Concepts inFast and robust tracking of fluid surfaces
Fluid
In physics, a fluid is a substance that continually deforms (flows) under an applied shear stress. Fluids are a subset of the phases of matter and include liquids, gases, plasmas and, to some extent, plastic solids. In common usage, "fluid" is often used as a synonym for "liquid", with no implication that gas could also be present. For example, "brake fluid" is hydraulic oil and will not perform its required function if there is gas in it.
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Surface
In mathematics, specifically in topology, a surface is a two-dimensional topological manifold. The most familiar examples are those that arise as the boundaries of solid objects in ordinary three-dimensional Euclidean space R ¿ for example, the surface of a ball. On the other hand, there are surfaces, such as the Klein bottle, that cannot be embedded in three-dimensional Euclidean space without introducing singularities or self-intersections.
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Video tracking
Video tracking is the process of locating a moving object (or multiple objects) over time using a camera. It has a variety of uses, some of which are: human-computer interaction, security and surveillance, video communication and compression, augmented reality, traffic control, medical imaging and video editing. Video tracking can be a time consuming process due to the amount of data that is contained in video.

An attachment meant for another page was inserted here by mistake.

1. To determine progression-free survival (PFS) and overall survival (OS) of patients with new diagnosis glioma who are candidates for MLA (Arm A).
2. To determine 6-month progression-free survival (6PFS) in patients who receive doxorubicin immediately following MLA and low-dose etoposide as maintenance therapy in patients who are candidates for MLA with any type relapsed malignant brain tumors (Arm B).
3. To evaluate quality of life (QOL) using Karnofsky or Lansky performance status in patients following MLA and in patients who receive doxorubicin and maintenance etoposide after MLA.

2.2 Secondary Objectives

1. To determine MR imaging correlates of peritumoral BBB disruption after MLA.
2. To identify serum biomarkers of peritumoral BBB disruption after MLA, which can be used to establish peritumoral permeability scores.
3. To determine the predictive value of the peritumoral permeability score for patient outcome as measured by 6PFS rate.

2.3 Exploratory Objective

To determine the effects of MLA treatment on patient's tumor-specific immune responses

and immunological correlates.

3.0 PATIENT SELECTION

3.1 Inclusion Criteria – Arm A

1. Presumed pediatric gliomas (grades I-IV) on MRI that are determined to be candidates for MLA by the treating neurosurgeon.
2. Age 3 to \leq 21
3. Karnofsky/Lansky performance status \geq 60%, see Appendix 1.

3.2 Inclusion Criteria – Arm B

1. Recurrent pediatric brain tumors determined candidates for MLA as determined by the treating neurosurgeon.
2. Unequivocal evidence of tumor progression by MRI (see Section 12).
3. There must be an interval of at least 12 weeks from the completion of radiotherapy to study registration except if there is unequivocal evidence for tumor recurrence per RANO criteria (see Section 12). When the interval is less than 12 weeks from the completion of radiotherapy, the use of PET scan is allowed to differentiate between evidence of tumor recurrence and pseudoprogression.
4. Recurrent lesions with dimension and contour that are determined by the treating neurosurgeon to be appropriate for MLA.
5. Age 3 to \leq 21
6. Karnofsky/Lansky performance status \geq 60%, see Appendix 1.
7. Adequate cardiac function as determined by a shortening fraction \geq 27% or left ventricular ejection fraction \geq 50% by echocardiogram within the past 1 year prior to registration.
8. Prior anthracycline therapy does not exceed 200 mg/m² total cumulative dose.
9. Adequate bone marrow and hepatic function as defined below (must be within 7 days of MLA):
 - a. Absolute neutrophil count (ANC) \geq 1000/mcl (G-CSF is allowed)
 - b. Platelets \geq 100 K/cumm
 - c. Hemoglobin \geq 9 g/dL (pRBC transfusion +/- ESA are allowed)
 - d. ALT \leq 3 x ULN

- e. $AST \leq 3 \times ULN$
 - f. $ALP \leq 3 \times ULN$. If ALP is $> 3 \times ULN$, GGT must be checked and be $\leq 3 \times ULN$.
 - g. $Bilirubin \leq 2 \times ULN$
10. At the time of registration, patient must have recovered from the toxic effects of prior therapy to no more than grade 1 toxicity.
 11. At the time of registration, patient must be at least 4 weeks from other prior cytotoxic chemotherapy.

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Calculus of moving surfaces
The calculus of moving surfaces (CMS) is an extension of the classical tensor calculus to deforming manifolds. Central to the CMS is the -derivative whose original definition was put forth by Jacques Hadamard. It plays the role analogous to that of the covariant derivative on differential manifolds. In particular, it has the property that it produces a tensor when applied to a tensor. Suppose that is the evolution of the surface indexed by a time-like parameter .
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Marching cubes
Marching cubes is a computer graphics algorithm, published in the 1987 SIGGRAPH proceedings by Lorensen and Cline, for extracting a polygonal mesh of an isosurface from a three-dimensional scalar field. An analogous two-dimensional method is called the marching squares algorithm.
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Flow velocity
In fluid dynamics the flow velocity, or velocity field, of a fluid is a vector field which is used to mathematically describe the motion of a fluid. The length of the flow velocity vector is the flow speed.
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Advection
In chemistry, engineering and earth sciences, advection is a transport mechanism of a substance or conserved property by a fluid due to the fluid's bulk motion. An example of advection is the transport of pollutants or silt in a river by bulk water flow downstream. Another commonly advected quantity is energy or enthalpy. Here the fluid may be any material that contains thermal energy, such as water or air.
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Free surface
In physics, a free surface is the surface of a fluid that is subject to constant perpendicular normal stress and zero parallel shear stress, such as the boundary between two homogenous fluids, for example liquid water and the air in the Earth's atmosphere. Unlike liquids, gases cannot form a free surface on their own. A liquid in a gravitational field will form a free surface if unconfined from above.
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